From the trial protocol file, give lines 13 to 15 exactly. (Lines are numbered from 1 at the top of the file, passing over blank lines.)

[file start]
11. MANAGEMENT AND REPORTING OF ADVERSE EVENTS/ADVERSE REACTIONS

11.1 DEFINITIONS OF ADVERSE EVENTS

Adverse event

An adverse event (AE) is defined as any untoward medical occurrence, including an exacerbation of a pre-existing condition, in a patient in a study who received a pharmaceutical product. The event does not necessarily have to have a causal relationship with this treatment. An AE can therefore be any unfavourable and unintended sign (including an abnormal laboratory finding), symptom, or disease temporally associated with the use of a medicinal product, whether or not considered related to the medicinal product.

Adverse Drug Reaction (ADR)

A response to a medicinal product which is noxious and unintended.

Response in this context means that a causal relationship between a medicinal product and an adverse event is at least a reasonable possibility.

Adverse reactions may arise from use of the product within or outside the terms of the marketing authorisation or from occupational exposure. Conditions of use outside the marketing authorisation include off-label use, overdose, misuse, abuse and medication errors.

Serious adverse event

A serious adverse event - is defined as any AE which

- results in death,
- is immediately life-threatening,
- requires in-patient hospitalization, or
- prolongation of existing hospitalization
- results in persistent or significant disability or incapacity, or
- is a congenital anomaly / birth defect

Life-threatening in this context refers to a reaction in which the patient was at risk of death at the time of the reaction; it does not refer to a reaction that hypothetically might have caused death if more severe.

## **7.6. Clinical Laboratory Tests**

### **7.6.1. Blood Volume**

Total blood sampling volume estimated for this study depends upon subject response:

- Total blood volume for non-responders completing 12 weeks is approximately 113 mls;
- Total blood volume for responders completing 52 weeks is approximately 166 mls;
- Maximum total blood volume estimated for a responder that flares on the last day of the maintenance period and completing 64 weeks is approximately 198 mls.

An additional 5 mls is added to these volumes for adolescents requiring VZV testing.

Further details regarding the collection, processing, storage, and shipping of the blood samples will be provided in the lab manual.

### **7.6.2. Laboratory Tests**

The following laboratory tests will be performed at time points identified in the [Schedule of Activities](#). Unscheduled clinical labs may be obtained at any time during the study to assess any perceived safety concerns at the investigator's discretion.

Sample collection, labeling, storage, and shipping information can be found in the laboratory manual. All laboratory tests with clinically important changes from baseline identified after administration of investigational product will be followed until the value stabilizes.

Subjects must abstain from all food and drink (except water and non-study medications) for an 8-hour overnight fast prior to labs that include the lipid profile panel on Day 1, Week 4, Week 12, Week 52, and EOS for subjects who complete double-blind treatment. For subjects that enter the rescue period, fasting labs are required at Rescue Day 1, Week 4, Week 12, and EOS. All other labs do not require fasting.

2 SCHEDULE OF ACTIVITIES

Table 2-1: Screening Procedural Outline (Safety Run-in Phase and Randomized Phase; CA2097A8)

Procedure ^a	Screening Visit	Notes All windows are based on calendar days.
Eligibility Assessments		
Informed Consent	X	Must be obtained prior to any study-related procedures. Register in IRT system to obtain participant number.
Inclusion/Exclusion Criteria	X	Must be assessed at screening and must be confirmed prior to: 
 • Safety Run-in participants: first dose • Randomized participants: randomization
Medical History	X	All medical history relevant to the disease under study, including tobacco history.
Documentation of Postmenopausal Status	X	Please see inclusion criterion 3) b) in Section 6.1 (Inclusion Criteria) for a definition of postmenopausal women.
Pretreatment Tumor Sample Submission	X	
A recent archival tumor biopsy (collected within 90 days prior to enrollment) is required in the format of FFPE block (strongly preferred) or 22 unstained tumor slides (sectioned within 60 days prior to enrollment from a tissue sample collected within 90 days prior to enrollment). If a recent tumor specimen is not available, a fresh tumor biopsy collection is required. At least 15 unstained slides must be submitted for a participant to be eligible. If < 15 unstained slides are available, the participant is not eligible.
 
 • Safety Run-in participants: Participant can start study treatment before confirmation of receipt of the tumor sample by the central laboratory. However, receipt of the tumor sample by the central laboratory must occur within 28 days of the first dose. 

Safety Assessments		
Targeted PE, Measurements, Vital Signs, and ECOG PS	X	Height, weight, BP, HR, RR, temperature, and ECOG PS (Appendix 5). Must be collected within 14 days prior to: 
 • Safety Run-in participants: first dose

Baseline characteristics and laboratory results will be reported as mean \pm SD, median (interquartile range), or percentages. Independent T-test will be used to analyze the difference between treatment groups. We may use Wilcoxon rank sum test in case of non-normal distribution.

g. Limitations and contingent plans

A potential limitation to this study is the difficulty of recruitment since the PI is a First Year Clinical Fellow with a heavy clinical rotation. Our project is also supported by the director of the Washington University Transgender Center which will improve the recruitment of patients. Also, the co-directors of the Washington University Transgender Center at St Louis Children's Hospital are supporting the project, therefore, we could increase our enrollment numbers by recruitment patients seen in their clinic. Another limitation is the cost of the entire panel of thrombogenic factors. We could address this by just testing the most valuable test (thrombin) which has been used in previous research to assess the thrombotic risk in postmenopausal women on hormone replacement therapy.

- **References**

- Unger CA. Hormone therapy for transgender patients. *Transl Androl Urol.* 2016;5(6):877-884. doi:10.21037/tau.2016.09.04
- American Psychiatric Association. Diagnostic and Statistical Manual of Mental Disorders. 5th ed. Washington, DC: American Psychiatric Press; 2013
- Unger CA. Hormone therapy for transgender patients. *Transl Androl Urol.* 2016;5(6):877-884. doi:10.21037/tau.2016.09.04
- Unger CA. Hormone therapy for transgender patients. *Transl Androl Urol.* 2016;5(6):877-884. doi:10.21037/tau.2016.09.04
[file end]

- requires in-patient hospitalization, or
- prolongation of existing hospitalization
- results in persistent or significant disability or incapacity, or